Notes on the Geography of Italy: Rome's Future in the Past
Rome under Mussolini experimented with modernity. A couple of generations later, Romans decided that the past had won but that defeat wasn't such a bad deal. The past in fact would be the city's ticket to the future.
Rome began growing rapidly in the 19th century, but its new buildings, here off Via Ottaviano, were budget versions of Renaissance palaces.
Fifty years later, Italian architects tried to build something modern. A good example of their failure is the city's central railway station, from the 1920s, which looks like a factory-stamped Roman aqueduct.
Three miles south of the Colosseum, Rome seemed in 1942 to have finally broken free of the past. Here are the state archives, built as part of the Esposizione Universale di Roma, EUR for short, designed by Marcello Piacentini for an abortive world's fair of that year.
The break with the past was not so complete. Here is the massive colonnade of the nearby Museum of Roman Civilization.
Inside: a reminder of past glory.
A model of classical Rome with the Circus Maximus, the Colosseum, and the fora to its left.
In a corner, Augustus Vendor is reduced to selling used clothes and computer bits.
Perhaps the most famous building in the neighborhood is the Palazzo della Civilta Italiana (1938-42), now the Pallazzo della Civilta del Lavoro. Those old aqueducts were burned into the Italian mind as ineradicably as the symmetry of the Forbidden City is etched in China's.
Amazing that with all those talents engineering doesn't make the cut.
We're atop the Palatine and overlooking the Circus Maximus. Beyond it: a building that did escape the past better than many others. It's from 1938 and was built to house the Ministry of African Colonies. Since 1951, the building has served as the headquarters of the U.N.'s Food and Agriculture Organization. To its left, and standing out against the trees, is the Stele of Axum, taken from one of those colonies in 1937.
The stele was carved about 300 A.D.
Closer still. After promising Ethiopia as early as 1947 that the stele would be returned, the authorities took action in May, 2004. The stele was sliced in three, packed in boxes, and sent to Fiumicino airport. Vittorio Sgarbi, an art critic and deputy minister for culture in the Berlusconi government, explained to a reporter that "Ethiopia was part of Italy at the time, so the obelisk can't have been stolen, can it?" Then why return it? His reply: "we are only giving it back to them because they are pathetic paupers."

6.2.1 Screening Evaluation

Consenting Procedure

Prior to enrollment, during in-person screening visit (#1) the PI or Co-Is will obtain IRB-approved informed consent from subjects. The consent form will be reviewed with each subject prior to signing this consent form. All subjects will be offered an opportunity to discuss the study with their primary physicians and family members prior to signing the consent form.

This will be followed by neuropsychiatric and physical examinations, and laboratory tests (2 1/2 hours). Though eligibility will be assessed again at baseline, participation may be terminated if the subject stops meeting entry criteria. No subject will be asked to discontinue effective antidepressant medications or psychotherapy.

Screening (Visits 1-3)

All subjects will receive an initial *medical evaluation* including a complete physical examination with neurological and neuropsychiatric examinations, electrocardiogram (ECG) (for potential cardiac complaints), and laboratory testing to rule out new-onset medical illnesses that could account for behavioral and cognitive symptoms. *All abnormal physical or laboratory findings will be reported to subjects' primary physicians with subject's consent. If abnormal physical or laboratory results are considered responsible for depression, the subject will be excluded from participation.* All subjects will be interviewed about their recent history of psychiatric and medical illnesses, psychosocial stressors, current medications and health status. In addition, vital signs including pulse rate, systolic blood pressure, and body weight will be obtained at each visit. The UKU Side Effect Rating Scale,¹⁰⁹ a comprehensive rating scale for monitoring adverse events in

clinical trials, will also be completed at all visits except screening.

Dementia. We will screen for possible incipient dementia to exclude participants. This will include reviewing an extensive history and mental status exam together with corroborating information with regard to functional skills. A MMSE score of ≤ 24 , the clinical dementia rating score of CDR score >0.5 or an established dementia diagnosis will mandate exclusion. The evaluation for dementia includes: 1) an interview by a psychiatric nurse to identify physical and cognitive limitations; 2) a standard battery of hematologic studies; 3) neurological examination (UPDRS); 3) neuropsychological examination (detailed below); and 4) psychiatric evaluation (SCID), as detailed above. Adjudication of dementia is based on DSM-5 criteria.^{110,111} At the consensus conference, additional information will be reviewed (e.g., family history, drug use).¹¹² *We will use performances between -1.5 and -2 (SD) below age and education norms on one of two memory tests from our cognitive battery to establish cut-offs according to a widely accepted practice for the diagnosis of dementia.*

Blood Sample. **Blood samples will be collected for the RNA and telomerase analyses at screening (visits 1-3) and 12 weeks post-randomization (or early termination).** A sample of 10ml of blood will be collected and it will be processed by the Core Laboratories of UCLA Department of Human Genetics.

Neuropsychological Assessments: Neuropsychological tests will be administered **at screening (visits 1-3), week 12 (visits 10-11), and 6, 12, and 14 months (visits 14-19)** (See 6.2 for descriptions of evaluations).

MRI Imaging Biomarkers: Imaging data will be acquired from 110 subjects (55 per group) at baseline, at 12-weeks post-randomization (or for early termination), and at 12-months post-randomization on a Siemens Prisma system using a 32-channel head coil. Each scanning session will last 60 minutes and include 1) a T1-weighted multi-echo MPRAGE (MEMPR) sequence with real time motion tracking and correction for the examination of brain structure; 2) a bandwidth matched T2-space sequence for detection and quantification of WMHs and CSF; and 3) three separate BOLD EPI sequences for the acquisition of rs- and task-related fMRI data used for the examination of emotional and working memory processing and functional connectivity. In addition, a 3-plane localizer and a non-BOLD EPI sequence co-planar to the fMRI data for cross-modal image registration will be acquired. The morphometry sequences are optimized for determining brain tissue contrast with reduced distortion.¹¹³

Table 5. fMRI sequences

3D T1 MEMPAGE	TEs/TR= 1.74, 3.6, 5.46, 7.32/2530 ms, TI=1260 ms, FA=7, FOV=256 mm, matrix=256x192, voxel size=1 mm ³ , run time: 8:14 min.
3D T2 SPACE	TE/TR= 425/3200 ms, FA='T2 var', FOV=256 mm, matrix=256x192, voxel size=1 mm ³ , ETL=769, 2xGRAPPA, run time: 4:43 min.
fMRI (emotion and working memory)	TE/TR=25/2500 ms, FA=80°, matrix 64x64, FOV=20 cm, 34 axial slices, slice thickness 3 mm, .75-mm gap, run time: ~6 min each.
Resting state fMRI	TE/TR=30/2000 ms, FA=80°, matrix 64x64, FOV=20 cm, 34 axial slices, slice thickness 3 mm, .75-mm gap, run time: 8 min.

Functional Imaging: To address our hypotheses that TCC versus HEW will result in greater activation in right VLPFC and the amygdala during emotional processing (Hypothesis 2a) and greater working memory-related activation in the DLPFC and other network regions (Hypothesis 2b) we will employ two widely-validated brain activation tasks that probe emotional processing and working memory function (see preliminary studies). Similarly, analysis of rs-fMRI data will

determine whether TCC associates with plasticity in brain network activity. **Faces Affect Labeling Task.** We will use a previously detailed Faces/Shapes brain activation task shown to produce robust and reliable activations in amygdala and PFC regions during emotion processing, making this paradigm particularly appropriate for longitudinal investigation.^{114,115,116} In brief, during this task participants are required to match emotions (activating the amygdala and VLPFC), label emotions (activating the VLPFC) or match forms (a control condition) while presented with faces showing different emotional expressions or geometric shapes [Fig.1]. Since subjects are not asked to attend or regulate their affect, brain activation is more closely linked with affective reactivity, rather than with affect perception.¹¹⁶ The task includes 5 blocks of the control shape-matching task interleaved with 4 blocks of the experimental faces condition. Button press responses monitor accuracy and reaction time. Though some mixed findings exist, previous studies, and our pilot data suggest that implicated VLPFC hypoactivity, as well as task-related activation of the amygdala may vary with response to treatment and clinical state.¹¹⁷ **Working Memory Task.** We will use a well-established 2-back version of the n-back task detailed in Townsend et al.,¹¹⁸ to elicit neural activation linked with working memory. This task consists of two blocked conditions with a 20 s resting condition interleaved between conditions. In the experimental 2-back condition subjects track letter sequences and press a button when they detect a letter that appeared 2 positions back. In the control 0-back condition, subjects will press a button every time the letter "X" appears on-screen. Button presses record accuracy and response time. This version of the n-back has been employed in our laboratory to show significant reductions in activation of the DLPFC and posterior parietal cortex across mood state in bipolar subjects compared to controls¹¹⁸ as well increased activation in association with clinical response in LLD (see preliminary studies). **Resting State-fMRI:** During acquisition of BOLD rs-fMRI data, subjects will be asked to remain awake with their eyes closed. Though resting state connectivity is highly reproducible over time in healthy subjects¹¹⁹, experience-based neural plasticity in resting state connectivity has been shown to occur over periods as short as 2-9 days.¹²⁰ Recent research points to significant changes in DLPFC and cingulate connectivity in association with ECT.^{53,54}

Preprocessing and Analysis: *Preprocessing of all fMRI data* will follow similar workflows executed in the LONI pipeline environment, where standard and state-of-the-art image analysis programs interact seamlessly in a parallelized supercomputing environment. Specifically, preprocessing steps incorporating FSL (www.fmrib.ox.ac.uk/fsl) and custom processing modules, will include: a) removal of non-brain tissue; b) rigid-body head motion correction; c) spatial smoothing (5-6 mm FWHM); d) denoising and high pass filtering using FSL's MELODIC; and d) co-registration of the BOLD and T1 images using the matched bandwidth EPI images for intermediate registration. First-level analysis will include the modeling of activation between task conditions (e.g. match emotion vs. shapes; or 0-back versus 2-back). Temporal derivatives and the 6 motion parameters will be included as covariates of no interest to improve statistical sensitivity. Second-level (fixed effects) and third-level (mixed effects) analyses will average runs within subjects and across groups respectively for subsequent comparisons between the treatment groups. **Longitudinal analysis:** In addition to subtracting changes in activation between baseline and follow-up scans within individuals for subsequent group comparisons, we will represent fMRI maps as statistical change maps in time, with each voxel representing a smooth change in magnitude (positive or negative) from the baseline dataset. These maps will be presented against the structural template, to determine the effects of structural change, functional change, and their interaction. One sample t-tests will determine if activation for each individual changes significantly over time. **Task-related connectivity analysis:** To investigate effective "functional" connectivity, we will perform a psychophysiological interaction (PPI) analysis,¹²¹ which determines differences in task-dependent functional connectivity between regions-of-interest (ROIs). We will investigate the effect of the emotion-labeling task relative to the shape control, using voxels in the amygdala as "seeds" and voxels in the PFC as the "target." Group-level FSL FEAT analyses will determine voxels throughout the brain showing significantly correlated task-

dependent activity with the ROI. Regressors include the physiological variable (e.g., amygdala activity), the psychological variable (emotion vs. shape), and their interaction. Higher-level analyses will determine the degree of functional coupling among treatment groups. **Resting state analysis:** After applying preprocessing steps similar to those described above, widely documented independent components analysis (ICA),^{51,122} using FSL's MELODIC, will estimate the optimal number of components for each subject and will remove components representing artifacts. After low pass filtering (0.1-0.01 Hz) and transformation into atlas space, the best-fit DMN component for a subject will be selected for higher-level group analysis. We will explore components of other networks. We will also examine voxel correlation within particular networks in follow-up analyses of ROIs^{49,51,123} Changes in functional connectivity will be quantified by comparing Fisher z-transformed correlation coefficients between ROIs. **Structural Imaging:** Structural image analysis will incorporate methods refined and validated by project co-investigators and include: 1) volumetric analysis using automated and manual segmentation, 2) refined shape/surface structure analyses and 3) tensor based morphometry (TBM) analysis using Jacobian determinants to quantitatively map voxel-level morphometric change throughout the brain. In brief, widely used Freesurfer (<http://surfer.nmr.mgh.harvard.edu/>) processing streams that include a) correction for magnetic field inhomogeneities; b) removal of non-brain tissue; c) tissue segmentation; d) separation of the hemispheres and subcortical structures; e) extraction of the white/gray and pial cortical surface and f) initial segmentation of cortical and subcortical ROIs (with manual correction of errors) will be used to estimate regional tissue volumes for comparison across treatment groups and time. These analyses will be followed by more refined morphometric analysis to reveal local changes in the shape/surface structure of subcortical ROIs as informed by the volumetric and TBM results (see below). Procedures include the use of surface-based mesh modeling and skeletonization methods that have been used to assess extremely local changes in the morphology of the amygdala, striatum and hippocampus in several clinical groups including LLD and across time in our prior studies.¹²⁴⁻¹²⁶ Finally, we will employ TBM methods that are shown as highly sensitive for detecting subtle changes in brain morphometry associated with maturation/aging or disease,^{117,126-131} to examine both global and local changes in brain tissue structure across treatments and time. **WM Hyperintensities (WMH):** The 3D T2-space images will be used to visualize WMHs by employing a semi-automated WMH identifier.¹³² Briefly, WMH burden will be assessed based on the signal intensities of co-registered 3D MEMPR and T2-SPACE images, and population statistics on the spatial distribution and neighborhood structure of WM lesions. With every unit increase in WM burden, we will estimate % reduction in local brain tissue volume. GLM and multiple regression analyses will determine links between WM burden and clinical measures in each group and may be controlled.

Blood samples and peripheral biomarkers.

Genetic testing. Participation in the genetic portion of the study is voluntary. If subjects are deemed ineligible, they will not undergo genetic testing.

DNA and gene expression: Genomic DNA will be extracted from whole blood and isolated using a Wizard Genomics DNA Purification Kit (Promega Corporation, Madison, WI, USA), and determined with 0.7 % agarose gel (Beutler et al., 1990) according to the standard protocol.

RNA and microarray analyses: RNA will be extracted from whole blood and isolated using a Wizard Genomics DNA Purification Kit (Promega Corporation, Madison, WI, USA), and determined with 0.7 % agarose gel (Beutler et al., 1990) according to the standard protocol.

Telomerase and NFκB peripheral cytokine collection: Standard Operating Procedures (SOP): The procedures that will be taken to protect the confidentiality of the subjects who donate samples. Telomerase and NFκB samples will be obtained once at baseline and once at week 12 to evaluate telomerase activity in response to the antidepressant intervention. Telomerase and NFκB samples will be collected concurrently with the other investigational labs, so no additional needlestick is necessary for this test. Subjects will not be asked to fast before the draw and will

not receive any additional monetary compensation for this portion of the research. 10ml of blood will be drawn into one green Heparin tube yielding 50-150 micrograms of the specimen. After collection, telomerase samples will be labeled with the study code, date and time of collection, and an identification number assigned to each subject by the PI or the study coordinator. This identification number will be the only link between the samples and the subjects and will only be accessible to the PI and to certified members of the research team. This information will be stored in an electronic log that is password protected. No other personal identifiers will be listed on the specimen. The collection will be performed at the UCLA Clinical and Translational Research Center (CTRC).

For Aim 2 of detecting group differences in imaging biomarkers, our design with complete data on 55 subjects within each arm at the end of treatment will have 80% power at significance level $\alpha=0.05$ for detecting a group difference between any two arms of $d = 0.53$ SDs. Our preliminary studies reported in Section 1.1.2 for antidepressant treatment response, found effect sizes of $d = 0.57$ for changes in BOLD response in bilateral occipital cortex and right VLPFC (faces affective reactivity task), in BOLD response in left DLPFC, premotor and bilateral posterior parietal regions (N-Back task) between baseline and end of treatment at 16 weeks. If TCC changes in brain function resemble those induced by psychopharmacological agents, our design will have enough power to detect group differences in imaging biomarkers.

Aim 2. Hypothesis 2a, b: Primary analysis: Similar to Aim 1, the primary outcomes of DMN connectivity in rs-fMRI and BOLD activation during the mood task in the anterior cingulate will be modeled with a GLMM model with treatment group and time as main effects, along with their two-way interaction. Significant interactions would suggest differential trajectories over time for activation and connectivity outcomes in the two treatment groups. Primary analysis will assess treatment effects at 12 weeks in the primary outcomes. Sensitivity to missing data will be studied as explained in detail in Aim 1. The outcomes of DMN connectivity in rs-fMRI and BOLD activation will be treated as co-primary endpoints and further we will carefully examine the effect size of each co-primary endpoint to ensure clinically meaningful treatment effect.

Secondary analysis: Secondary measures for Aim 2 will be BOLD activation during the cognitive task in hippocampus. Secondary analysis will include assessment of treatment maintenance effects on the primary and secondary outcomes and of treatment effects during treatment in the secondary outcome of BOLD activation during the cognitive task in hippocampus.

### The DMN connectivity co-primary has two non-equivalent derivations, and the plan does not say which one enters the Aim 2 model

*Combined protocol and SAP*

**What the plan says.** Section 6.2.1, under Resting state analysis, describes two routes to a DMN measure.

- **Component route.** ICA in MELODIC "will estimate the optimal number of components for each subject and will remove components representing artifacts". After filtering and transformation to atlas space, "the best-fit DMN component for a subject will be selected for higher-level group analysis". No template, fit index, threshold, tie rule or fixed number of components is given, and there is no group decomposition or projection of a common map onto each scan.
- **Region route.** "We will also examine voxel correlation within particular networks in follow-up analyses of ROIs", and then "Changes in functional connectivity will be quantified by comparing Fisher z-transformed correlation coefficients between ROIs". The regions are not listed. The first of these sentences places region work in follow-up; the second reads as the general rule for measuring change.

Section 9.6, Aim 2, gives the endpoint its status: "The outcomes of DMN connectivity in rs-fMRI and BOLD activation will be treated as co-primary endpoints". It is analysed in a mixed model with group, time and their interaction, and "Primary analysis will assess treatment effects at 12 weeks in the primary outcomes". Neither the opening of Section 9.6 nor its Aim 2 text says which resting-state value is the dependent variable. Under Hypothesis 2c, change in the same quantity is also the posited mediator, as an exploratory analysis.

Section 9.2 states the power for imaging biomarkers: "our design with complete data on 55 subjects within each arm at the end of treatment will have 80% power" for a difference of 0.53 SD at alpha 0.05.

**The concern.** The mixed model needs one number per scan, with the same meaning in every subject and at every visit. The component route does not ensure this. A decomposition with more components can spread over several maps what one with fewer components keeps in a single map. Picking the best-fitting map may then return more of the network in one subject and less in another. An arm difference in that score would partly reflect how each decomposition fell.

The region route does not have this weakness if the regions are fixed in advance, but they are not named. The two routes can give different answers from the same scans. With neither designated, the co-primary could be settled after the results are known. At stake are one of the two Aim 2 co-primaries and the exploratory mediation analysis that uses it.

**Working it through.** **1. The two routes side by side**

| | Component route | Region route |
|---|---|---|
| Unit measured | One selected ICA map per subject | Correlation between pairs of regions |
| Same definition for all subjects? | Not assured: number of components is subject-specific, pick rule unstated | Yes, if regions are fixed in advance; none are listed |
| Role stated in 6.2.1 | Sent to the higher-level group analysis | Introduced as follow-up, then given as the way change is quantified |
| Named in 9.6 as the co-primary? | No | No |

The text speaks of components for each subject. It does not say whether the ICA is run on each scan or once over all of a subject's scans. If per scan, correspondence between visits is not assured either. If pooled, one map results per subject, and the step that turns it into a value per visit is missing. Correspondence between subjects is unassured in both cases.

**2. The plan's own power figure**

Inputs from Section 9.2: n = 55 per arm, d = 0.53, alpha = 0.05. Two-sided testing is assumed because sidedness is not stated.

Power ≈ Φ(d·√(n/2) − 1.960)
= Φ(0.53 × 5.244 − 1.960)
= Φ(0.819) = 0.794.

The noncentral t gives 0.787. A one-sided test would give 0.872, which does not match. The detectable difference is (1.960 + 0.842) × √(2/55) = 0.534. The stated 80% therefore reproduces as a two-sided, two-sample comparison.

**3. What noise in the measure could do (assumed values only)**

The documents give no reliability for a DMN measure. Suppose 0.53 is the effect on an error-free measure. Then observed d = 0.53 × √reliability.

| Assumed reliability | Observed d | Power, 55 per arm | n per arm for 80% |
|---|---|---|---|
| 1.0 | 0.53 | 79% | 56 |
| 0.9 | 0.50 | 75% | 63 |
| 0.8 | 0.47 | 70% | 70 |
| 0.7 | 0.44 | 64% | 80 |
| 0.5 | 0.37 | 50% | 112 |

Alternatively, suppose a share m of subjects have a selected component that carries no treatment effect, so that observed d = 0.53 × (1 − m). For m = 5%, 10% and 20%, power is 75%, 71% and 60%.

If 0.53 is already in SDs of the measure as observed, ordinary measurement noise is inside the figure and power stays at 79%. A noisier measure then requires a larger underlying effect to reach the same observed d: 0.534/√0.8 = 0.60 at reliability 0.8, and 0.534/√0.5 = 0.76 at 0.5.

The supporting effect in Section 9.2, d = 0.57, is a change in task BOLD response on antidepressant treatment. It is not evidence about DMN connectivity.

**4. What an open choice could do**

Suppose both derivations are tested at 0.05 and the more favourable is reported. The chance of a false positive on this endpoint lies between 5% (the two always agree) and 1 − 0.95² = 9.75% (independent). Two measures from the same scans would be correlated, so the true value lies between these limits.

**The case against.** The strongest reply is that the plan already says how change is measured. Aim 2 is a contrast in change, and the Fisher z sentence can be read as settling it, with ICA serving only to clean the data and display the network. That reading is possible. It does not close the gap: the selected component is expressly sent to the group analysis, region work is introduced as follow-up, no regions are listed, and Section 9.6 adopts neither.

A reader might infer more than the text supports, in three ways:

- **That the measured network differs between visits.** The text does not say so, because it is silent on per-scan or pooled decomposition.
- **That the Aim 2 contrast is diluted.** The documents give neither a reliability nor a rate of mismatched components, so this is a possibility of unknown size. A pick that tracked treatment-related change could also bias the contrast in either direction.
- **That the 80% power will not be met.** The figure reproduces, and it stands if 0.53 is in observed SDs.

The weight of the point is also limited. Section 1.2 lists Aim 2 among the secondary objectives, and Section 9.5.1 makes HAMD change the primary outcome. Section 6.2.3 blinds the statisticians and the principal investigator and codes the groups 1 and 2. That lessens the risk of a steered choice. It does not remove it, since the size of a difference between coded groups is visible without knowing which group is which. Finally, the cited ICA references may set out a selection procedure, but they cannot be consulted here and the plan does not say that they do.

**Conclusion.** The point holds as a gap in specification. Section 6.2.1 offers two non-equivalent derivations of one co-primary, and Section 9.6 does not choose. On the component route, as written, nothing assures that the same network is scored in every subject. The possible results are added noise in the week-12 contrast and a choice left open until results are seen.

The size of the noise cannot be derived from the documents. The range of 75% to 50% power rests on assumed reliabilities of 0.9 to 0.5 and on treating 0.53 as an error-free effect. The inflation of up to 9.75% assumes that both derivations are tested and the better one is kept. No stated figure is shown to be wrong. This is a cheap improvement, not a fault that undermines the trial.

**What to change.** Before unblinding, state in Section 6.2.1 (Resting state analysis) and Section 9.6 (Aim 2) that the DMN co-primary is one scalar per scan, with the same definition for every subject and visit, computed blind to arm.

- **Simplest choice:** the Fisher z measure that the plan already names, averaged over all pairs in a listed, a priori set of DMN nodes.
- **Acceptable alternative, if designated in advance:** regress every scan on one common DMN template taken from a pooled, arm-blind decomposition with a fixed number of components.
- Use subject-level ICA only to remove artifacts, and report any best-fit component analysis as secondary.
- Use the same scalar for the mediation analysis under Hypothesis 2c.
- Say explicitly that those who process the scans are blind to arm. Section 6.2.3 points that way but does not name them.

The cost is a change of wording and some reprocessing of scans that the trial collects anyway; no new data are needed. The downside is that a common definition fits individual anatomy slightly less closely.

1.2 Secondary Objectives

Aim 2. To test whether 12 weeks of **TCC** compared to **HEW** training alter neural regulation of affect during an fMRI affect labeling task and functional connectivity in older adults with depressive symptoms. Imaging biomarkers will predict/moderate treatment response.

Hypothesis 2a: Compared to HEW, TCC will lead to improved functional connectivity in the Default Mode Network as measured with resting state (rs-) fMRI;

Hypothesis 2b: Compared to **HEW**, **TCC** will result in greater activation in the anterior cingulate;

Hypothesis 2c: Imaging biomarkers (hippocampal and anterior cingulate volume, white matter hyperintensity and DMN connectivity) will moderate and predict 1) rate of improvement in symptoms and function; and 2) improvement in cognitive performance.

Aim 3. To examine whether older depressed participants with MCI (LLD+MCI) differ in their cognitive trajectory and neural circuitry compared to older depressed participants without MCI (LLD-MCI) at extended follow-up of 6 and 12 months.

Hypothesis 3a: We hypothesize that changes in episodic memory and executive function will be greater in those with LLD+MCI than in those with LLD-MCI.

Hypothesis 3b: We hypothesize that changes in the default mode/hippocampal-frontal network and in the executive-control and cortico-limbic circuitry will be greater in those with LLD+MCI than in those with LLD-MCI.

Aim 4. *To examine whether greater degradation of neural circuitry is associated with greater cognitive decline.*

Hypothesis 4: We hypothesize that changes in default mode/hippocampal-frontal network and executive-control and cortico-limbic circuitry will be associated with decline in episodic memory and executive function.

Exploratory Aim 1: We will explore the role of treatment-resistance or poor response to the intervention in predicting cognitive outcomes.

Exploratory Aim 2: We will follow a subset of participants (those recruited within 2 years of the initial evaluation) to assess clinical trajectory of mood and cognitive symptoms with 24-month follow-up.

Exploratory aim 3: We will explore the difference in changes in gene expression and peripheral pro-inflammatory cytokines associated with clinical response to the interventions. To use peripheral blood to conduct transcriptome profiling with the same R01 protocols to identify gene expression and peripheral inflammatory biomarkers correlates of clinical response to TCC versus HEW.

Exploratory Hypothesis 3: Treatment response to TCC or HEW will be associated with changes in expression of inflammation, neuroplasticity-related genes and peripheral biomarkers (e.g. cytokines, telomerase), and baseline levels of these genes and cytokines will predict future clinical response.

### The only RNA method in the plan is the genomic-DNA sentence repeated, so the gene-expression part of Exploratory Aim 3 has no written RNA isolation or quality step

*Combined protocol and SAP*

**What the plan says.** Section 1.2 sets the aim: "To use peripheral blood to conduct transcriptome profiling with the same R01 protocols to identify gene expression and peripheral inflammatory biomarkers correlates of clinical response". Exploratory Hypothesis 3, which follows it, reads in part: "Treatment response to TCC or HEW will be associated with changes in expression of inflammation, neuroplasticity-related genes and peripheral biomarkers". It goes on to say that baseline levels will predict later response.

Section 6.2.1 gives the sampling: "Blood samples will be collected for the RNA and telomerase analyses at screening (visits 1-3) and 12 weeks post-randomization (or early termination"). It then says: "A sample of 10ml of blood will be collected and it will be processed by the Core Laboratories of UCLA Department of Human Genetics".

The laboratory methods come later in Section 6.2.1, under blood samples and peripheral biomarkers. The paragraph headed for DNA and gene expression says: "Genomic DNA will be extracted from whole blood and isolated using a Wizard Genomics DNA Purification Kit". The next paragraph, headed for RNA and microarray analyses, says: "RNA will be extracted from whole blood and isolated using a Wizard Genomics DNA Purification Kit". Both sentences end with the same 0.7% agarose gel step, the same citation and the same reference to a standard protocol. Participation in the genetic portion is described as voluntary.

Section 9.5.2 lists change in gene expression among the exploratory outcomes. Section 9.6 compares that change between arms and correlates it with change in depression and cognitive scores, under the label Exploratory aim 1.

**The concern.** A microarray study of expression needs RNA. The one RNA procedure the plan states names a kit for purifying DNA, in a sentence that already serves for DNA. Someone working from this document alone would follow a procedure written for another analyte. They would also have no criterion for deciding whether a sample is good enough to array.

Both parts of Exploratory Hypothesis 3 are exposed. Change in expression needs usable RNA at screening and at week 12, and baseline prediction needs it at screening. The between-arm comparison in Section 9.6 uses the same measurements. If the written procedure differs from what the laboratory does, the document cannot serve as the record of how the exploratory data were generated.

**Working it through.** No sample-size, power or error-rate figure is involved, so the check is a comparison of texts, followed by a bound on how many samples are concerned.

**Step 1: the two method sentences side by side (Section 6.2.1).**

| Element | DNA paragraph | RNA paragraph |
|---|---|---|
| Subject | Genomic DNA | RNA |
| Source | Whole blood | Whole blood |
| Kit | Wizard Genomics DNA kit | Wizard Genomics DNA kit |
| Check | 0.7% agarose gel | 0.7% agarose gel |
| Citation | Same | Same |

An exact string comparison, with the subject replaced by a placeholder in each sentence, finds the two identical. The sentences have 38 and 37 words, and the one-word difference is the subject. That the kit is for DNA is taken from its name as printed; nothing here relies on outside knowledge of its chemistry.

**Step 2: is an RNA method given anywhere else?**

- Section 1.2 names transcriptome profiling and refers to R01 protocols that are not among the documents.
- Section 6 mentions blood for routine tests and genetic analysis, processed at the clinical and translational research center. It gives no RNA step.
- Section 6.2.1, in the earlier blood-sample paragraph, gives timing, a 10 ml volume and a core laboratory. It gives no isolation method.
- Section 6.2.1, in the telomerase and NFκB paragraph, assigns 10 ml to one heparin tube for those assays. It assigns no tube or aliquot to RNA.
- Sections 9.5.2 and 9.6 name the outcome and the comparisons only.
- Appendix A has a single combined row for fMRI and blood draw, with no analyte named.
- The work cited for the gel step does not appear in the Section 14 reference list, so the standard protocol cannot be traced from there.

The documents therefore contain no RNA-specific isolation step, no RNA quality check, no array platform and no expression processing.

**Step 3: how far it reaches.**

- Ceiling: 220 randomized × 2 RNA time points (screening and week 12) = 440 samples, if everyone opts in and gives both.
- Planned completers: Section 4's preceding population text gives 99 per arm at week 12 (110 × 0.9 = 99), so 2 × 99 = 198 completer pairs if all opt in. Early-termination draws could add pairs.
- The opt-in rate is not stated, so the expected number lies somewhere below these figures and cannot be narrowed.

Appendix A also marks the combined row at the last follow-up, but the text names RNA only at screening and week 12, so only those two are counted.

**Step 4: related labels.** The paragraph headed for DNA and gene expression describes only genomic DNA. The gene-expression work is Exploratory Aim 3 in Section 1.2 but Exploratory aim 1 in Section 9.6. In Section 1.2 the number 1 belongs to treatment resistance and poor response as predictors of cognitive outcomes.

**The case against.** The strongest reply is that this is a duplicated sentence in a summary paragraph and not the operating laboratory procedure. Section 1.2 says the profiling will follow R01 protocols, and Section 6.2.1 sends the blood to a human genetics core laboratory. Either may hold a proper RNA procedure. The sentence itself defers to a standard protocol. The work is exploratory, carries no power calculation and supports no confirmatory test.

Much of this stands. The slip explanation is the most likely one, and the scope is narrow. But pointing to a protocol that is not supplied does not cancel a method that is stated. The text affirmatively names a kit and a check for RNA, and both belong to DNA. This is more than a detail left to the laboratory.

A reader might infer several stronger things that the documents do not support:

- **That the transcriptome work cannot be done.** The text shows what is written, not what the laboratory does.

In April, 2005 the stele arrived at Axum. Ethiopia's Culture Minister Teshome Toga said, "This is a very historical moment for us, we have waited so long to have the obelisk back," he said. The BBC also quoted Abebe Alenayehu, 81, who had watched Italian troops take the obelisk and who said he never expected to see its return. "The memory still leaves a bitter taste in my mouth," he told the Associated Press news agency. "Every day for the last 67 years I have thought about the obelisk."
Rome was equally bound to its past, in no small part because preservation proved profitable. Here's Tourist Central, the Spanish Steps. Descending from the church of the Trinita dei Monti, the steps were built in the 1720s at the expense, ironically, of the French ambassador. The name comes from the Spanish embassy, which has been nearby since the 17th century. Once Lord Byron was its neighbor; now the neighbors are American Express and Hugo Boss.
Looking down the steps toward the stylish Via Condotti.
A few blocks away, crowds at the Trevi Fountain wait for something.
Anita and Marcello don't show up, so the crowd heads for--no joke--the Vatican museum.
The exit looks more like what you expected.
So Rome depends on its past, sometimes grand but sometimes as simple as the Via de Tre Archi, near the Piazza Navona.
A house on the Piazza del Gesu, off Corso Vittorio Emmanuel.
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